We all know Oak Bay is a wonderful place to live. Here’s what we think the Seven Wonders of Oak Bay are. What do you think? What wonderful area or part of Oak Bay do you think is iconic?
The cenotaph? The Oak Bay Beach Hotel? The Rose Garden? The Yacht Club? Have your say in the comments.
Many a childhood has been spent on the sands of Willows Beach.
The calm waters are home to a whirlwind of activities from picnics and sun-soaked summer parties, to polar bear swims and the Oak Bay Tea Party.
“Everyone who ever goes to the seaside has wonderful memories of sandy beaches, it’s one of the memories you keep forever,” says former Oak Bay mayor Christopher Causton. “Willows is the closet you come to a bucket and spade experience. … It becomes part of the growing up family experience.”
From a “bucket and spade” childhood to paddle boarding, running and dog walking as an adult to volunteering at the Kiwanis-supported Oak Bay Tea Room as a retiree, Willows is a hub, not only during the busy summer months, but all-year round.
“I think it’s an integral part of the community, not just Oak Bay but the city. There are not too many places you can swim and enjoy a picnic,” says Oak Bay Tea Room volunteer Wanda Walker. “My thoughts, as I stand looking out, is that we are the luckiest people in Victoria. We have the nicest view and location in the city.”
Oak Bay Tea Party
One of the most popular dates on the Greater Victoria calendar belongs to the first weekend of June, the home of the Oak Bay Tea Party.
The long-standing annual event marries the traditional amusement rides and midway fare, with the traditions of Oak Bay including the Ladies Nail Driving Contest and the Mayor’s Floating Tea Cup Challenge Race for an experience that is uniquely Oak Bay.
The two-day family-friendly event, jam packed with a wide swath of activities for people of all ages, started in 1956 as an event for the mayor to host local dignitaries to mark and celebrate Oak Bay’s Golden Jubilee, before being transformed by the Oak Bay Board of Trade in 1963 to the bigger more festive event it is today.
It now features a skydiving air show, musical entertainment and bathtub races among many other activities, all kicked off by the Oak Bay High school marching band leading the Tea Party Parade through the streets of Oak Bay for the event (June 7 and 8, 2014).
Did you know: The Tea Party started where Athlone Court now stands, it moved to the grounds of the municipal hall before finding its home at Willows Beach.
Three pieces of furniture are synonymous with Oak Bay, one red chair and two blue chairs.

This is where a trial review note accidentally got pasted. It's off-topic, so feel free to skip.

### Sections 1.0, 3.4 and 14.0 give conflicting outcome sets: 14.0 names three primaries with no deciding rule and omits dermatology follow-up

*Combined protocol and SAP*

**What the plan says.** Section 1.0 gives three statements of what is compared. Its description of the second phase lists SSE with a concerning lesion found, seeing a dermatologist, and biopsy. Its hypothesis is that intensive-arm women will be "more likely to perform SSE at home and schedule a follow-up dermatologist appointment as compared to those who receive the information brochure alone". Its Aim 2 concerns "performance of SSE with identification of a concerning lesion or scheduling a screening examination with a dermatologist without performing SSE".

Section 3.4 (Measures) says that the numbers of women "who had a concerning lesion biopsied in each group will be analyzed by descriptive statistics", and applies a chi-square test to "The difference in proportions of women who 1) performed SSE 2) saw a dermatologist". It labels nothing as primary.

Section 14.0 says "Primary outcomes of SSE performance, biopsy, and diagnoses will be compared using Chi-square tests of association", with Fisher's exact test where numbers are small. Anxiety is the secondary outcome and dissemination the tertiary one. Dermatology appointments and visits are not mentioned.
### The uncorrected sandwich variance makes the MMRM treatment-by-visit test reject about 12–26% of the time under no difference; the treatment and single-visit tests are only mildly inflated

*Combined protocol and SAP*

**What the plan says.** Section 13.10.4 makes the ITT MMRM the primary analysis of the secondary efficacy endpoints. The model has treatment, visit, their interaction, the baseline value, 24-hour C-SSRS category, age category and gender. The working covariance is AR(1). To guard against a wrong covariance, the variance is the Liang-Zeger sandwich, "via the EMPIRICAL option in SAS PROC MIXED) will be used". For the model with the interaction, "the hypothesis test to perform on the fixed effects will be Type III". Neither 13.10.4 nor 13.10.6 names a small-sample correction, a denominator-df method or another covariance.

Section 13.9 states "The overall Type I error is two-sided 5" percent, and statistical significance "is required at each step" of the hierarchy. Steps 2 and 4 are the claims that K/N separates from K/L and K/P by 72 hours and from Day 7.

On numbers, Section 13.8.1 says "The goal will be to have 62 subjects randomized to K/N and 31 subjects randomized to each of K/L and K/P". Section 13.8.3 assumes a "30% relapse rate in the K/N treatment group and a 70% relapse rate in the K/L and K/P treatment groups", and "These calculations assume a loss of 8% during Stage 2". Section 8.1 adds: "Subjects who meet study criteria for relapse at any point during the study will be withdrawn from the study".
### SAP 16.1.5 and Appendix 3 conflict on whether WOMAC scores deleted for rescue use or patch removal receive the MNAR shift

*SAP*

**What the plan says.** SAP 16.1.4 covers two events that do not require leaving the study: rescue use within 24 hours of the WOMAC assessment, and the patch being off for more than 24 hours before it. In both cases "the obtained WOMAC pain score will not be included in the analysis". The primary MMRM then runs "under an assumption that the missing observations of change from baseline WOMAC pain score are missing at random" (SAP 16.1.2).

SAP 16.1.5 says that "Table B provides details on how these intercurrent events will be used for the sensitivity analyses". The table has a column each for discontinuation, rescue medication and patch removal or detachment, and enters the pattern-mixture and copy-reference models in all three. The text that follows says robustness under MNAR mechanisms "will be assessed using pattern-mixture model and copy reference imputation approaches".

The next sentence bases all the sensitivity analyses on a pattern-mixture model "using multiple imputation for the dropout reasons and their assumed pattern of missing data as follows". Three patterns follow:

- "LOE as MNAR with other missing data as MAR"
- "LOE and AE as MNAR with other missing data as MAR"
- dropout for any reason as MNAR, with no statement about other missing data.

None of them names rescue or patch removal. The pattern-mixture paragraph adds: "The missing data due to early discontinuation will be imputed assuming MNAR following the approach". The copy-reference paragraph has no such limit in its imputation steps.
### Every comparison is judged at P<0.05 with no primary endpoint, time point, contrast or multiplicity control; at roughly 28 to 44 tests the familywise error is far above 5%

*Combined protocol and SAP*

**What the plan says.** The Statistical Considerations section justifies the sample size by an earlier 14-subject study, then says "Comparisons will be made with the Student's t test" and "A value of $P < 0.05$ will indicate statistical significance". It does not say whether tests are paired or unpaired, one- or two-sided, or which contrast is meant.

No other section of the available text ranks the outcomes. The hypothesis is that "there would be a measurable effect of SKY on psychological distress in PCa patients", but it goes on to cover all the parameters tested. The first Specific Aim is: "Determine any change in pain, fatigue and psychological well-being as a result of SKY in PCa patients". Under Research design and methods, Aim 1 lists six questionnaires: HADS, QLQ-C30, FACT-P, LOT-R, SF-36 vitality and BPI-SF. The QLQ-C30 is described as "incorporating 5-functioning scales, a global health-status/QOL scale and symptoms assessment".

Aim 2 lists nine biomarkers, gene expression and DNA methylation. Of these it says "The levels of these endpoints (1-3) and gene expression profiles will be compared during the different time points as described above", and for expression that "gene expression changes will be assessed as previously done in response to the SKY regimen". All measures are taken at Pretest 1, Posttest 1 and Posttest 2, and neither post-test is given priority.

The stoic, wooden Adirondack chairs perched on the rocky bluffs of Kitty Islet overlook the waters of Enterprise Channel and Trial Island in one of Oak Bay’s most picturesque locales.
“The reason it’s so special is because you can come so close to sailboats, so close to wildlife if you stand at the end of Kitty Islet. It almost feels like you are surrounded by water,” says former Oak Bay mayor Christopher Causton. “It has got a wonderful backdrop of Trial Island and is a natural place anyone can access.”
Adjacent to McNeil Bay, the popular destination serves both as a relaxing spot to watch the sun melt into the horizon and for newlyweds to traverse with snap happy photographers on the big day. The terrain, largely untouched by development remains familiar for visitors like Causton who has gone once a week for almost 28 years.
“This has been like this for hundreds if not thousands of years,” says Causton who lives nearby. “It is as natural as Oak Bay was hundreds and hundreds of years ago.”
Cattle Point is one of few places in the world that’s as beautiful at night, as it is during the day.
Deriving its name in the 1850s when cattle were shipped and dropped off the sides of boats to scamper ashore to graze among the Garry Oak trees, the seaside destination has evolved into one of the finest scenic viewpoints on Vancouver Island.
“Cattle point is one of the legendary landmarks in Oak Bay,” says local historian John Adams. “It’s also one of the beautiful natural shorelines around Victoria where we have access to the water and enjoy a panoramic view of the Olympic Mountains, Mount Baker and the surrounding islands.”
Used today as a boat launch, picnic spot and local hangout, the waterfront was remarkably once considered an undesirable plot of land because the uneven rocky bluffs made it challenging farm terrain and it was ultimately given to the municipality of Oak Bay in lieu of taxes.
When the sun dips over the horizon of Cattle Point, visitors don’t stop coming, in fact for some, the real beauty begins when the stars come out.